Volume 9, Issue 2 - April 2014Print | Email

The “Other Media” of Occupy

Feigenbaum_image_1Creativity is one of the most distinct features of protest camps like Occupy Wall Street. Different from marches, strikes, or demos, occupations and encampments are unique in that they are place-based sites where people both protest and live together. In our book, Protest Camps, we argue these sites offer protesters a place to come together and share knowledge and experiences. These camps often become imaginative laboratories for experimenting with media, communication technologies, and protest tactics.

Media and communication innovations were everywhere in Occupy camps. They came in digital, analog, and mixed forms. From the well-documented practice of the “people’s mic” to Occuprint’s street-side printing presses to the live streaming of general assemblies, Occupy encampments became a space for experimenting with new forms of and for communication. Whether making pizza box placards or wearable tents, people found creative ways to get their messages across. In doing so, they engaged with all kinds of objects that populate protest camp sites. In this piece, I look beyond taken-for-granted media devices to examine two of these “other media” objects—tents and tear gas—to find out what they might have to tell us about media and communication in the Occupy movement.


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Cross Current

Instructor's Corner #1: Caring Teacher Communication Makes College Transition Easier

Wang_image_3Effective teachers work to develop meaningful relationships with their students. These relationships often begin as pedagogical associations. Over time, as teachers engage in empathic caring communication with their students, these associations can develop into something more: interpersonal relationships. Supportive relationships are especially important as students make the transition from high school to college. This transition can be particularly challenging for the 30 percent of entering freshmen who will be the first in their family to complete college.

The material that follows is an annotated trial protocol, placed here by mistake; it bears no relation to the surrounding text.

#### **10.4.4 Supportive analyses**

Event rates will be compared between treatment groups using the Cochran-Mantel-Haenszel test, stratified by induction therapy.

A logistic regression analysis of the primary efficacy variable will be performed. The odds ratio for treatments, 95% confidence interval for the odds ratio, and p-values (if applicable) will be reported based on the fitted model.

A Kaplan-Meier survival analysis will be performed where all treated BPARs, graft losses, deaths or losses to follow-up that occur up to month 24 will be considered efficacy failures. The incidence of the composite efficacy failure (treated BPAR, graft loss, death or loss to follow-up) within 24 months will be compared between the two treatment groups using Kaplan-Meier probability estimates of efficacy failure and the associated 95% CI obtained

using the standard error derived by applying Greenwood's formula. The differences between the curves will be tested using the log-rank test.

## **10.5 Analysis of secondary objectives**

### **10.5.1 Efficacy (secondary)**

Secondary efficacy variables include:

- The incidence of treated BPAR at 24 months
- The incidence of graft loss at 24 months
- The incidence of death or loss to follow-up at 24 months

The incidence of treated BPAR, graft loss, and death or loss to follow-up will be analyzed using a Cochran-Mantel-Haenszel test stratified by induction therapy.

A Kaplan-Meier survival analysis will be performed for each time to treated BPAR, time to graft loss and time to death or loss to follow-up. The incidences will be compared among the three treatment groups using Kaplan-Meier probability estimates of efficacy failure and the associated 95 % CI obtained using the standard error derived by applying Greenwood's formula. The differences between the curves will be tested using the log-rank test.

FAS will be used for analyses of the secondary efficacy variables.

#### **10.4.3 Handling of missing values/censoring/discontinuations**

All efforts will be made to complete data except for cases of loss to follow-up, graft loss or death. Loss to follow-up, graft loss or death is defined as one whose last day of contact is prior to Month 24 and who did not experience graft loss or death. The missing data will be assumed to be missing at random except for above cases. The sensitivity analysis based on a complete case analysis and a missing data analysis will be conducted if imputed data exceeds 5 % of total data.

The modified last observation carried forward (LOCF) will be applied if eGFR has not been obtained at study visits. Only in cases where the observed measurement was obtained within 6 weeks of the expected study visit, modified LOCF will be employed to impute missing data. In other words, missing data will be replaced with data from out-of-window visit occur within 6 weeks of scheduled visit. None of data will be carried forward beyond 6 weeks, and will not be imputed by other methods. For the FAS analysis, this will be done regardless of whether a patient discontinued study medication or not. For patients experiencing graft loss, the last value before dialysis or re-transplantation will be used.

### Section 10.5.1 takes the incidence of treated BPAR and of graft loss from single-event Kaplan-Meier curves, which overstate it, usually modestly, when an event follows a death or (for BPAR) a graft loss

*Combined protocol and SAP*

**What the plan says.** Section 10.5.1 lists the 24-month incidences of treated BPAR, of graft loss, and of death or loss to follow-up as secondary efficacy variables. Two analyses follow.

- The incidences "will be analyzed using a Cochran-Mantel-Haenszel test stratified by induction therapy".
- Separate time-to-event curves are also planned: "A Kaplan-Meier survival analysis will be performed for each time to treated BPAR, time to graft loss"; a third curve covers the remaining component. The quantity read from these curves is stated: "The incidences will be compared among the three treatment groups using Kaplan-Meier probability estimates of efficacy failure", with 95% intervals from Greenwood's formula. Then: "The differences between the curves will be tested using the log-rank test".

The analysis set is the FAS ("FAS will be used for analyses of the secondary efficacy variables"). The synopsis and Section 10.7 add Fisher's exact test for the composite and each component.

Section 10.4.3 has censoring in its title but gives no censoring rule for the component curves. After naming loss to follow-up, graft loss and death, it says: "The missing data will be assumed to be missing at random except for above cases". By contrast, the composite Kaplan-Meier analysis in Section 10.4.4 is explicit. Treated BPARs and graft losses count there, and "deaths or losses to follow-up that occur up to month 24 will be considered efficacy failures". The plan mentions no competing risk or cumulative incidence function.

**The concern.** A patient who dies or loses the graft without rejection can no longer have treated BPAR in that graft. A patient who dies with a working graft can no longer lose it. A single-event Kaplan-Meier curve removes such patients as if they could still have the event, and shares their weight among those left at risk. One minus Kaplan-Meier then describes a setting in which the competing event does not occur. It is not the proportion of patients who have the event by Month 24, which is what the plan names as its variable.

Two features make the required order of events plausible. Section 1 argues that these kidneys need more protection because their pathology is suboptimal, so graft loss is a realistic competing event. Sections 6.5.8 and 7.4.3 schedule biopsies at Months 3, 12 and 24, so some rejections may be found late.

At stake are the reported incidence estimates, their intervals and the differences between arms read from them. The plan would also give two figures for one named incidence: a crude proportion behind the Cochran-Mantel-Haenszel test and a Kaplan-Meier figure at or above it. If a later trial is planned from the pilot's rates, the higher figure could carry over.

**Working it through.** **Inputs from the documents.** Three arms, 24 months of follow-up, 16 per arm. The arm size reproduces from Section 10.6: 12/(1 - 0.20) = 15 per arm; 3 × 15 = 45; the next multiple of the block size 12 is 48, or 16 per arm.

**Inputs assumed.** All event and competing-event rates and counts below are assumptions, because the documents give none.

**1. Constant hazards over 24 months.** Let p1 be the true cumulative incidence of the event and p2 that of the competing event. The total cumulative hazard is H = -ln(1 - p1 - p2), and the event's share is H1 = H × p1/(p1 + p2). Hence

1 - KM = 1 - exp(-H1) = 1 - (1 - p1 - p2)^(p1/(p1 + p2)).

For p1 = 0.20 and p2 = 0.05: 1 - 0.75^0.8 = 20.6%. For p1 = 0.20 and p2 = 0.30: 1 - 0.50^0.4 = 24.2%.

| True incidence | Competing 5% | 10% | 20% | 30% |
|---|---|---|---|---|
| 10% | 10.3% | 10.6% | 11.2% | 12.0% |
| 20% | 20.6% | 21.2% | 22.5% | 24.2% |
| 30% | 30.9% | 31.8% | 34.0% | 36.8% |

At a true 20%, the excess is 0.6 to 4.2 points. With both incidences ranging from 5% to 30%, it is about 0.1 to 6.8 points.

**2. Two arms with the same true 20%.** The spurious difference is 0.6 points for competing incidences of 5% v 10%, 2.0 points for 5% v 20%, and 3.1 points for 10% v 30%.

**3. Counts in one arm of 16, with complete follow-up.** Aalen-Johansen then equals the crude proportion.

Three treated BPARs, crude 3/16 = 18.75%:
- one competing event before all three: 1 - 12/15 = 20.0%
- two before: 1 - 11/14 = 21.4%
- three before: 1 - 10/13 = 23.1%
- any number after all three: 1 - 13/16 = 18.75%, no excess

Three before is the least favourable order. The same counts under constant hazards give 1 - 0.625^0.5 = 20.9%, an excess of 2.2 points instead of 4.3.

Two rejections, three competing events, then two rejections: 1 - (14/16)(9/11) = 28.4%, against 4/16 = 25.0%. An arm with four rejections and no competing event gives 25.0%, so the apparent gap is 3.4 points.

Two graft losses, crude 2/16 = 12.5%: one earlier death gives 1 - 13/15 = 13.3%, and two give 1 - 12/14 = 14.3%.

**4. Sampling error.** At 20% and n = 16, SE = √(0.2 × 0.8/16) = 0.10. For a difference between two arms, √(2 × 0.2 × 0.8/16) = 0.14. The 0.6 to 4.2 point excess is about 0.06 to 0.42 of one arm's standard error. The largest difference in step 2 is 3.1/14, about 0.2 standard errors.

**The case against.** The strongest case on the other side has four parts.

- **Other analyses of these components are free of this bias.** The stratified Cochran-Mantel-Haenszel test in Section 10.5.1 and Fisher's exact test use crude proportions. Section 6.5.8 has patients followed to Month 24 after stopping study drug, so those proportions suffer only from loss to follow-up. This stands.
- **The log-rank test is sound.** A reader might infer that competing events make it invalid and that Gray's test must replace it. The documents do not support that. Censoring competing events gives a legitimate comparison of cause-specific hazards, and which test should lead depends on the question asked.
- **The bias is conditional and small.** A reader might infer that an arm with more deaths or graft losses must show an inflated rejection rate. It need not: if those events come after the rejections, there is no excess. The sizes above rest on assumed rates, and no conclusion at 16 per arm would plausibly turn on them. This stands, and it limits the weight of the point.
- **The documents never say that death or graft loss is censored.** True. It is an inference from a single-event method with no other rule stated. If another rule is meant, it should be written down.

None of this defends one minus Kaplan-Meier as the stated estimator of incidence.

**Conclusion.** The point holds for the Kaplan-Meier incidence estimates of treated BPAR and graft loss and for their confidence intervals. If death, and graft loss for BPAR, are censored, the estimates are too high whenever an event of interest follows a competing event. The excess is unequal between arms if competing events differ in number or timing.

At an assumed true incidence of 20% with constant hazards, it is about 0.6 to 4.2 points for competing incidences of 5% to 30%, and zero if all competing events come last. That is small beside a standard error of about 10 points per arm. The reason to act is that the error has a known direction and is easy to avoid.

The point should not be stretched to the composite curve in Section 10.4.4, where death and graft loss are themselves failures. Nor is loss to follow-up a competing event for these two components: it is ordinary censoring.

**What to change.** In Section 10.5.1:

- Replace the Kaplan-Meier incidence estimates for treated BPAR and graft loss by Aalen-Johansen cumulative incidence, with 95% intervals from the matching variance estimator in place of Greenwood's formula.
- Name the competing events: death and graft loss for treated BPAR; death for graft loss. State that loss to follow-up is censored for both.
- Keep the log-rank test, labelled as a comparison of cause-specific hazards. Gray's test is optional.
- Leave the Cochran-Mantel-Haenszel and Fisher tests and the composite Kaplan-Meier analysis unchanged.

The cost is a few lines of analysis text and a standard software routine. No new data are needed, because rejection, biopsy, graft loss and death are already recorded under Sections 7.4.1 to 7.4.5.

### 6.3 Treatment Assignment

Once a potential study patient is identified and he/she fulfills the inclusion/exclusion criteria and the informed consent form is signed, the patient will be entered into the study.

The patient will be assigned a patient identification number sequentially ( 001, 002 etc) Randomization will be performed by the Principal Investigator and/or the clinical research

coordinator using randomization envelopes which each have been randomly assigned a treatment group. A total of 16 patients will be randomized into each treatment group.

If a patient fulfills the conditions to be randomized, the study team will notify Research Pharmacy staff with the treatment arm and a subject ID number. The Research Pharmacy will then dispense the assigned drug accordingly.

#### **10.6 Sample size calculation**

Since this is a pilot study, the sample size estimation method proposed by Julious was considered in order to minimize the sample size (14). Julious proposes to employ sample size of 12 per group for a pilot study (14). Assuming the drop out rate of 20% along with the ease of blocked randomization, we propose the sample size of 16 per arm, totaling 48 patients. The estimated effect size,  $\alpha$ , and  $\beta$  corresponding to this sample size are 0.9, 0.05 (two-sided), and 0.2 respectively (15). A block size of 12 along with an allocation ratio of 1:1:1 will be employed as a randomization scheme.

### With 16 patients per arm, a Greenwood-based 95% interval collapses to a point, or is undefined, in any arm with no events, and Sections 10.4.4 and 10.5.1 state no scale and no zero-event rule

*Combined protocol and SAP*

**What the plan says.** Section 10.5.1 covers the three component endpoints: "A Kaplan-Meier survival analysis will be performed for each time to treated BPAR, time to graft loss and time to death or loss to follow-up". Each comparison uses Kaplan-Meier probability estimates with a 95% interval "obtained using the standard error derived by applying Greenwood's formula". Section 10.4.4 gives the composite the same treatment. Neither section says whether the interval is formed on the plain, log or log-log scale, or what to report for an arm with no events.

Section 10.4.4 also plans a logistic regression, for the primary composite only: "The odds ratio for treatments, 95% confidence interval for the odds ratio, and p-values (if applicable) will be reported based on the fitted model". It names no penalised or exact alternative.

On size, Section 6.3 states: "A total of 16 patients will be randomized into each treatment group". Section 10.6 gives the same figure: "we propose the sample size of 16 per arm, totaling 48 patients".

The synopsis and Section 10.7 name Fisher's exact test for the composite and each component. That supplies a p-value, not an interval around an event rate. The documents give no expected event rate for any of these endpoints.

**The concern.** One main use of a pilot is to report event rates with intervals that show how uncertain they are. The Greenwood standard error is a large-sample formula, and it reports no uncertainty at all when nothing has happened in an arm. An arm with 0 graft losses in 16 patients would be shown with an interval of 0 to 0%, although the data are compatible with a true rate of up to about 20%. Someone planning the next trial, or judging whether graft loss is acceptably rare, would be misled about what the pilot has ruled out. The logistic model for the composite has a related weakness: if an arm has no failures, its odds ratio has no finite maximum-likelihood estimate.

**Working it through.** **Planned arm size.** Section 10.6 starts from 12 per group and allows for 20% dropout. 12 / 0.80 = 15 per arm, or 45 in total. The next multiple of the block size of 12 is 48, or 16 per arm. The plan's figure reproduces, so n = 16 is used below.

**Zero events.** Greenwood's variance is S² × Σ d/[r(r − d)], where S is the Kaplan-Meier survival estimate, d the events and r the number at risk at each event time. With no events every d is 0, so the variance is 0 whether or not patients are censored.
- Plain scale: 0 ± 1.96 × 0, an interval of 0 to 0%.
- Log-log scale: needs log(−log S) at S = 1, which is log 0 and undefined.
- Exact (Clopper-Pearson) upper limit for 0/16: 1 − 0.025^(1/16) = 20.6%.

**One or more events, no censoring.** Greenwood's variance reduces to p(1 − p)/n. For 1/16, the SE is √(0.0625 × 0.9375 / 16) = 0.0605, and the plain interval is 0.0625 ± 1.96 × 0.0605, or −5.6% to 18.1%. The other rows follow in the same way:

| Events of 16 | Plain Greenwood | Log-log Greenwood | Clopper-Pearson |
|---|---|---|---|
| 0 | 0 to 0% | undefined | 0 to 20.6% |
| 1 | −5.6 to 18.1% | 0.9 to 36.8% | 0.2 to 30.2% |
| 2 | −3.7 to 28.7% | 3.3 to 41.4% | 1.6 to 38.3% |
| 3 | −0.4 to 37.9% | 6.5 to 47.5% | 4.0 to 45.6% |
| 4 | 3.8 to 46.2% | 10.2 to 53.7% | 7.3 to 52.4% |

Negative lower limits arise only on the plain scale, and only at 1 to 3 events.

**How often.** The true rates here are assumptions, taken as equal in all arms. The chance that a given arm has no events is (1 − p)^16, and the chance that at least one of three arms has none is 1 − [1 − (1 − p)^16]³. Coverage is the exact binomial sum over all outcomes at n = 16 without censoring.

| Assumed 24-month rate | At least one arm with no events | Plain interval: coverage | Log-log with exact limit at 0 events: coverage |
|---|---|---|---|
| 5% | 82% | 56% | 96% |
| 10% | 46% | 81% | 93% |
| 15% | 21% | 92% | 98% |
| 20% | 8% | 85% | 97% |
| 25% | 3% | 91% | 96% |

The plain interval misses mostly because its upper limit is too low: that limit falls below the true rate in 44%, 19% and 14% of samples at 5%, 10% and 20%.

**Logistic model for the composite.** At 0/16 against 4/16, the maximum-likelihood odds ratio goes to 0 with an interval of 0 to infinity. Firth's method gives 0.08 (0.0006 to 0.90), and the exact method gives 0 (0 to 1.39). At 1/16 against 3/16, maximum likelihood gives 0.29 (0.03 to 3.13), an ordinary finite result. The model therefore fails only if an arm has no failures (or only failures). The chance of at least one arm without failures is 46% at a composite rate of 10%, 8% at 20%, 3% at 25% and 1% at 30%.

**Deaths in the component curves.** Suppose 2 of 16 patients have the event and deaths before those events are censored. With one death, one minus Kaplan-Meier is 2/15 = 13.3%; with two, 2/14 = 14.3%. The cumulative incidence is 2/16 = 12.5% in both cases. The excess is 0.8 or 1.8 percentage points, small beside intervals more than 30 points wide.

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Instructor's Corner #2: To Engage Students, You Must Positively Engage WITH Students

Communication between instructors and students is an inherent part of any classroom interaction. Further, communication and participation by students is an inherent part of the learning process.Frisby_image_2 Because of this, student participation in the classroom has prompted national surveys (e.g., National Survey on Student Engagement), headlines in the popular press, and student and instructor complaints when participation is lacking, as well as a closer examination of instructor-student interactions as interpersonal relationships.
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Instructor's Corner #3: Engaging Students in “Big Picture” Ethics

Canary_image_1Numerous professional societies have codes of ethics or conduct that describe ethical considerations of those professions, including the professions’ relationships to and within society. Communication is an integral part of preparing students to be ethical members of these professions and of society. Communication is an integral part of preparing students to be ethical members of these professions and of society. We used the engaged communication in the disciplines (E-CID) approach to study ethics education as a communication process for science and engineering students.
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Instructor's Corner #4: Snap Shots: Using Photography for Intercultural Awareness and Understanding

Watching images through mass media presents a challenge for understanding the complexities of different cultures within and outside the United States. Photographic images, in particular, are ubiquitous in ourAlvaray_image_3 mediated world, populating old and interactive media. Many times, they serve to perpetuate established codes of understanding and action. The power of photography lies not only in its emotional force, but also in its capacity to claim authenticity while representing the world. In other words, photography often is deemed a holder of unquestionable truths—even though interpretation depends upon the social and cultural frameworks of the beholder’s knowledge.